News Column

Pet Industry Booming Despite Struggling Economy

Sept. 13, 2012

Caroline Klapper

Pet Industry

It's no secret that people love their pets, but it might come as a surprise to hear that pet owners are spending more money on their furry, feathered and scaly friends than ever before.

Given the nationwide economic setbacks of the past few years, the growth in the pet services industry is nothing short of remarkable. According to the American Pet Products Association, in the U.S., people spent $28.5 billion in pet services in 2001, but that amount has almost doubled in 10 years, with consumers spending $51 billion in 2011. That number is expected to increase to $52.9 billion in 2012.

Such statistics don't really shock Walter Cook, owner of the Smoky Mountain Dog Bakery, which has a storefront on Main Street in Waynesville and a thriving online wholesale business.

Specializing in homemade dog treats and other locally made products for dogs (and a few things for felines, too), Cook has been in business for about five years, and he said every year has been better than the last.

"Each year has been an increase," he said, adding sales are up 40 percent over this time last year.

Cook credits the increase in pet spending to people's changing ideas about the role pets play in our lives. For some, pets become almost like children, and they are treated accordingly.

"Pets aren't just something you keep in the backyard anymore. Pets are a member of the family now," he said.

That attitude is certainly the case for John and Charlotte Stevenson, from Georgia, who stopped by the Dog Bakery while they were on vacation in the area. Although the couple doesn't have dogs themselves, the did pick up some treats for their "grand-dog," who they were on their way to visit.

"We like the dog, and the sign out there just drew us right in. A dog bakery -- I never saw such a thing," Charlotte said.

"Pets give us a lot of feedback from what we do for them," Cook said of the reason people want to treat their pets.

"And they never grow up, and they rarely back talk you," he added with a smile.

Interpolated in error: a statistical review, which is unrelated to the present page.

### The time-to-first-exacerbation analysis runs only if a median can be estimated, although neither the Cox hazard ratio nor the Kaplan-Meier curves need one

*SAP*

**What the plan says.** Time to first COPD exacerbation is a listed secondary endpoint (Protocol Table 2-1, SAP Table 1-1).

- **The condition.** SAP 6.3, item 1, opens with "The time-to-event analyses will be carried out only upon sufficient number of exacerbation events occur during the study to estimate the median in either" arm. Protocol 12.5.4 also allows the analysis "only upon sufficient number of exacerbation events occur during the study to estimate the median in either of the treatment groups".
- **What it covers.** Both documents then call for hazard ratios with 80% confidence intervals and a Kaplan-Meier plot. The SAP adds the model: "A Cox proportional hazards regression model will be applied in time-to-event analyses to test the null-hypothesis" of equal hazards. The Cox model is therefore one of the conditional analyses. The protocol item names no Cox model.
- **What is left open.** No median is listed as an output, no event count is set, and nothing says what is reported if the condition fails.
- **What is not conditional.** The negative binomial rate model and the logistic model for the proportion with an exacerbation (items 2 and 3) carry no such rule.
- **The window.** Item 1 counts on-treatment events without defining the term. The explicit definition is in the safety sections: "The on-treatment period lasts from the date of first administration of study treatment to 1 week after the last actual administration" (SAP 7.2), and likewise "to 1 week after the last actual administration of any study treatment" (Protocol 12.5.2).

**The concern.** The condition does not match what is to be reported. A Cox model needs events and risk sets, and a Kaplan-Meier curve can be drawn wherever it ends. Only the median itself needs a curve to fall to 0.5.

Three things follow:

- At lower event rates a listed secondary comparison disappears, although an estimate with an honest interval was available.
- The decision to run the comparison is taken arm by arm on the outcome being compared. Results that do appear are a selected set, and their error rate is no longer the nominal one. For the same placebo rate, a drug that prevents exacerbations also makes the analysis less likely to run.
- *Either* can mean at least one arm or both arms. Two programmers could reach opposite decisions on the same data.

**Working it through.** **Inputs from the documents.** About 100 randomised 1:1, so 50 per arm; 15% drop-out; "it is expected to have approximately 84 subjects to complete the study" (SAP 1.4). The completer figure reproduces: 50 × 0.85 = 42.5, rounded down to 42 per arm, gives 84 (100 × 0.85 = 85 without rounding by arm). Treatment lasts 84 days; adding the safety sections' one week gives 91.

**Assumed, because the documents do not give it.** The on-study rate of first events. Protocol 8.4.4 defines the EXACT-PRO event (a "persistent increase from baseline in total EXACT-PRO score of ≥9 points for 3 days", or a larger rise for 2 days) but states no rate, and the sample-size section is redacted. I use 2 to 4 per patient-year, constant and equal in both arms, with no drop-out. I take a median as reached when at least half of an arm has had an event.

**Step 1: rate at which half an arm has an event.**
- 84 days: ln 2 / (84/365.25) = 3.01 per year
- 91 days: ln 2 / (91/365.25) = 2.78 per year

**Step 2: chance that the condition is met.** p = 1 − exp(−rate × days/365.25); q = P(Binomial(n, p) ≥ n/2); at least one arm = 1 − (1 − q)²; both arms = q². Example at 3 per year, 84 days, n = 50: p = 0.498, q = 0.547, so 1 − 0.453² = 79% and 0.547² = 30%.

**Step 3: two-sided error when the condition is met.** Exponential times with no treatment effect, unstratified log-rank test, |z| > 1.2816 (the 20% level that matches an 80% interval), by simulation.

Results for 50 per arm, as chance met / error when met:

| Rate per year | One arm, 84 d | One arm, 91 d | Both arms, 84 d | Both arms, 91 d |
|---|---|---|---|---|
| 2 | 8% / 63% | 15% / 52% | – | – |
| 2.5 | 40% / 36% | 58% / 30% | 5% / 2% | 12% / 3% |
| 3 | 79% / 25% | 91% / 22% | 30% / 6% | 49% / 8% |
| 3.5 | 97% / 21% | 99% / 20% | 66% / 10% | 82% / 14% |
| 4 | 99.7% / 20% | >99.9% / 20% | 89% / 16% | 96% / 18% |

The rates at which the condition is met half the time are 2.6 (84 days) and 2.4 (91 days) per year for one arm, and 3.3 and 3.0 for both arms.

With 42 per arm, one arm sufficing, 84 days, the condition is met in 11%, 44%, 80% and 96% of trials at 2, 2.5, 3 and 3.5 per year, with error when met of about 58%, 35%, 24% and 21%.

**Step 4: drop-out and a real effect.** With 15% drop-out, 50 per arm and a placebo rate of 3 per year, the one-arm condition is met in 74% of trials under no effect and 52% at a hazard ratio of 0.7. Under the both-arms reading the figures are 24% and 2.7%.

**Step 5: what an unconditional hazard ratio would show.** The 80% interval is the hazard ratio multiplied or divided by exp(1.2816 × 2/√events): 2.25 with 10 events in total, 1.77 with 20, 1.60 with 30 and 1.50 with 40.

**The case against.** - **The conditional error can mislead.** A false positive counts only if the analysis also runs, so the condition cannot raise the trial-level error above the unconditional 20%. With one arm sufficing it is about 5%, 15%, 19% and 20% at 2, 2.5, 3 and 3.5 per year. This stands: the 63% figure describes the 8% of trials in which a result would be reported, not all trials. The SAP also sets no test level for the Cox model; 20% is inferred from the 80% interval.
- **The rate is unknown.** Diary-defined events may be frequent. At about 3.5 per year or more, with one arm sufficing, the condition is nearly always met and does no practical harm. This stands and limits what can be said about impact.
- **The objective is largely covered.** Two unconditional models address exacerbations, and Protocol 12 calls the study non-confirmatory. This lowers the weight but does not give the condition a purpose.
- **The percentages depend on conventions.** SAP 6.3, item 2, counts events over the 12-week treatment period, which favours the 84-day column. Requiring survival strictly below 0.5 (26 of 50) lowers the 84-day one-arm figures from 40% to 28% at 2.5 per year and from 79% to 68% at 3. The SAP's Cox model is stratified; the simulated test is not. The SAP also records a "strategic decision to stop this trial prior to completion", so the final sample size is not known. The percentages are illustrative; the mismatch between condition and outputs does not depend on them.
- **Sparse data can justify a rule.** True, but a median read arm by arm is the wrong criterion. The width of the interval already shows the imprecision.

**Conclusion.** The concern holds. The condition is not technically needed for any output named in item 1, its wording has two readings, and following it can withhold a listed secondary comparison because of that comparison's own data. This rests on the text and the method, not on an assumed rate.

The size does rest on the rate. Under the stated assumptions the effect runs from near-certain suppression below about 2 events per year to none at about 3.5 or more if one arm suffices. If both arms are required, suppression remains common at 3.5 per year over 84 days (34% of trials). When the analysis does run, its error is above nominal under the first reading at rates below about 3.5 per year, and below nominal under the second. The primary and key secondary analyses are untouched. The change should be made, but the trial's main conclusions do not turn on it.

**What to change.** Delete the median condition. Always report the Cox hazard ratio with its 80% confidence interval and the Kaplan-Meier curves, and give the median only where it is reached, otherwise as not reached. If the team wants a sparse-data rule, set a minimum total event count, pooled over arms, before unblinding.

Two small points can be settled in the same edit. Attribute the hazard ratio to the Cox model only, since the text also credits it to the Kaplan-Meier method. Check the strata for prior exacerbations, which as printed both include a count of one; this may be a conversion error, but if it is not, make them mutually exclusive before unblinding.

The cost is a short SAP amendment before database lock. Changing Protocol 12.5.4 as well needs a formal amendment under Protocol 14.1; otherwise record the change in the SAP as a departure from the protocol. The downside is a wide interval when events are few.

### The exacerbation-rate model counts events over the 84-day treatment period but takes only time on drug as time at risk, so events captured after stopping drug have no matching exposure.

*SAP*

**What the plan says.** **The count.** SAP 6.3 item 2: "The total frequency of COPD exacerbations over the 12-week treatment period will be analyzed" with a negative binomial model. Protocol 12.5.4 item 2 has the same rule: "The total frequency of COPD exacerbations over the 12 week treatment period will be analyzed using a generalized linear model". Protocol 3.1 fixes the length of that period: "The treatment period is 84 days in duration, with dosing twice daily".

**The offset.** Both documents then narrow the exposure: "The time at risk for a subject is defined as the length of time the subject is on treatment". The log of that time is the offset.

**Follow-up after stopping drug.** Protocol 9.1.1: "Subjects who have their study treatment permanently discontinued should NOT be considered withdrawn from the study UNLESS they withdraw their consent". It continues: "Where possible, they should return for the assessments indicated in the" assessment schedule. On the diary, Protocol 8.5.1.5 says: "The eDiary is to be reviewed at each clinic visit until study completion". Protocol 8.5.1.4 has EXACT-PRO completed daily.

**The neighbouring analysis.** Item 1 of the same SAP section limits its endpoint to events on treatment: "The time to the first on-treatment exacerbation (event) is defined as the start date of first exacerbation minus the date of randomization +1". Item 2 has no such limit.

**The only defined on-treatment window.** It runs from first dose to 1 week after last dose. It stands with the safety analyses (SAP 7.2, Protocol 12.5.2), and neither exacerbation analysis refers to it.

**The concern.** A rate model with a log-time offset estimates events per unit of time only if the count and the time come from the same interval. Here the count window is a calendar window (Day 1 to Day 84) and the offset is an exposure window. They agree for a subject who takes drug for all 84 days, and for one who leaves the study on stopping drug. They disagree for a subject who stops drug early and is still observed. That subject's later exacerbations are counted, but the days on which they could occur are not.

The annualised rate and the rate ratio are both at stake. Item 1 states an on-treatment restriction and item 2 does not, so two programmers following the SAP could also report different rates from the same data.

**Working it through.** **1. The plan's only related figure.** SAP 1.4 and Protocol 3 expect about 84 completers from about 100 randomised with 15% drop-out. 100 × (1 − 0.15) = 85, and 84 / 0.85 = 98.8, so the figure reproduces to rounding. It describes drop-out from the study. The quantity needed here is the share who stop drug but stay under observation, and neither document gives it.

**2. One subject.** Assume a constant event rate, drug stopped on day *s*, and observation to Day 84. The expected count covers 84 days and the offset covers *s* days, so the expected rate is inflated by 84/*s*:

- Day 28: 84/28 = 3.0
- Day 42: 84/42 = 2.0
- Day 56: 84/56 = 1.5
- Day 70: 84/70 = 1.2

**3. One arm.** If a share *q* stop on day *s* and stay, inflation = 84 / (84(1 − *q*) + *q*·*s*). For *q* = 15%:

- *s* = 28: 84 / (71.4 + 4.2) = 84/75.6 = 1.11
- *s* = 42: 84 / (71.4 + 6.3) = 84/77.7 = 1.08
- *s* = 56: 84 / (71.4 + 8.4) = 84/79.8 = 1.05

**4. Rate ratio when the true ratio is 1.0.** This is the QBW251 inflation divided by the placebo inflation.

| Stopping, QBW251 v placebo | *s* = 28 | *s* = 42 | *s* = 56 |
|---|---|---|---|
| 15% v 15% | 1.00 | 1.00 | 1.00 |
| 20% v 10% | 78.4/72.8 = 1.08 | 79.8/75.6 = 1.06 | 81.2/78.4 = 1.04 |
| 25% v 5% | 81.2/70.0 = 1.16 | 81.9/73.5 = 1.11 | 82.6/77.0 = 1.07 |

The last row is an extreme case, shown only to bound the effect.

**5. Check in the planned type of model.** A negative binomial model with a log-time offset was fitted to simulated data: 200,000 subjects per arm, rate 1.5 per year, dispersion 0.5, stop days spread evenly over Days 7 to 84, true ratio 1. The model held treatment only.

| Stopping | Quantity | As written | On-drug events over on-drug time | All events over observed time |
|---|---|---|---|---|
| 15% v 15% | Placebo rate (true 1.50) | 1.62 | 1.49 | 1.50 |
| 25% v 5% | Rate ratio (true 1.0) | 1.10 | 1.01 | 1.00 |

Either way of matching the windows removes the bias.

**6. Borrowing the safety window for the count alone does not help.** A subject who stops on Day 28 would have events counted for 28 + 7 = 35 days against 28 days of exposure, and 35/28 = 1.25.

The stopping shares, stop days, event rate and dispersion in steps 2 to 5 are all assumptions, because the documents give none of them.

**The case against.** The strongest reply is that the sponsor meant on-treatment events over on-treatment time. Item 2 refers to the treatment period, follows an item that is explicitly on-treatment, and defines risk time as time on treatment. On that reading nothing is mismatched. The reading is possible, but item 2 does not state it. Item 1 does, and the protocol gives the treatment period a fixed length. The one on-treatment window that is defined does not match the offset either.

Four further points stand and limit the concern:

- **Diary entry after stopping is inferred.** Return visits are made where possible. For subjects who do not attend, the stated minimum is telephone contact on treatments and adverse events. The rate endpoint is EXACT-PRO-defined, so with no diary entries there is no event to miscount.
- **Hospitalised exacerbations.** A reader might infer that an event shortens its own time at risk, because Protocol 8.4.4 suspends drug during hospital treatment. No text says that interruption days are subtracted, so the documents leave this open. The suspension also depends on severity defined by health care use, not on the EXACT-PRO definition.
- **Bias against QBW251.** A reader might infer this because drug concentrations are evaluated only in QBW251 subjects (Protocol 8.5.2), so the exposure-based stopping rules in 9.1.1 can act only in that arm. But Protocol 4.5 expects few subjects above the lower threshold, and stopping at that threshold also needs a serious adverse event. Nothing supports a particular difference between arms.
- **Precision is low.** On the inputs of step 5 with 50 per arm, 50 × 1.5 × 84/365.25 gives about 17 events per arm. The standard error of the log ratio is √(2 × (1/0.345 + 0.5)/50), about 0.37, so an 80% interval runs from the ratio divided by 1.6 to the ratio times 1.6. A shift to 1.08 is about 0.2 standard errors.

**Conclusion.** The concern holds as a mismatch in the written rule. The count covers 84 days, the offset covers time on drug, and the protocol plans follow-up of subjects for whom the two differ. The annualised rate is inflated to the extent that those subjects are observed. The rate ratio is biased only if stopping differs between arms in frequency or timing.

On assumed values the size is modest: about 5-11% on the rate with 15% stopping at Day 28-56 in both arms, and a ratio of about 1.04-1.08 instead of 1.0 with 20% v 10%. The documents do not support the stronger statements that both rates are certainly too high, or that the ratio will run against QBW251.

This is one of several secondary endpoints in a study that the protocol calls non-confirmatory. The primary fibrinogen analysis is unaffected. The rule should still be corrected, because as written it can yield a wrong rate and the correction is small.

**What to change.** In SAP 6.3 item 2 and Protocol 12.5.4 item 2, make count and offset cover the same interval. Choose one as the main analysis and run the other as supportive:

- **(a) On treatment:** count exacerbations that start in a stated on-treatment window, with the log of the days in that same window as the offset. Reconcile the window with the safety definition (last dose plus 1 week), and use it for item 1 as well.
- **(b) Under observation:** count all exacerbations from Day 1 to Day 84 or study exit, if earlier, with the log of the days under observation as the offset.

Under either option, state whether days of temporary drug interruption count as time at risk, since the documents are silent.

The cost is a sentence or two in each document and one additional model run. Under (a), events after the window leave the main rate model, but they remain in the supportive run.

That unconditional love is definitely part of the appeal of pets, and it's one of the reasons people are willing to spend money on them, said Amanda Garrett, a registered veterinary technician at the Animal Hospital of Waynesville.

"Even if things are going wrong, and you lose your job or are suffering from the bad economy, that pet, that cat or dog, they love you just the same," she said.

In the six years since she entered the animal care field, she has noticed a big change in the way people treat their pets. Not only are people more conscientious about their pets' basic health care, but she said they are also trying to make sure their pets will live long, full lives.

"I have seen an increase in people wanting to got the extra mile for their pet. I think now they're not just pets, they've become family members," Garrett said.

Advances in technology in medical care have also had an impact, making things more convenient and available to pet owners. Garrett said the clinic now uses ultrasound to help diagnose some problems, and they can take dental X-rays and provide preventative teeth cleanings as well.

"There are more opportunities and ways to keep pets happy and healthy," she said. "And (pet owners) get a feeling of doing something good for something that they love."

Business hasn't been booming quite so much at Fetch the Dog groomers in Waynesville, but they haven't been in a decline either.

Owner Kathy Porter said she has as much business as ever, but she has noticed people are a little less regular in getting their pets groomed these days.

"Instead of being really regular, now they're stretching it a little more," she said, explaining that rather than monthly visits, people will extend it to every couple of months.

Still, the practice of spending money on pets doesn't seem to be going away any time soon.

In fact, PetSmart, the big box pet retailer, is among the top 100 fastest-growing retailers in the country, and according to the National Retail Federation, it has been on that list for the past seven years.

A new PetSmart opened its doors last week in the Waynesville Commons shopping center, and during the store's grand opening Saturday, the parking lot was packed with cars, indicating that in Haywood County at least, people's enthusiasm for pet pampering continues. It's no secret that people love their pets, but it might come as a surprise to hear that pet owners are spending more money on their furry, feathered and scaly friends than ever before.

Source: (c)2012 The Mountaineer (Waynesville, N.C.). Distributed by MCT Information Services

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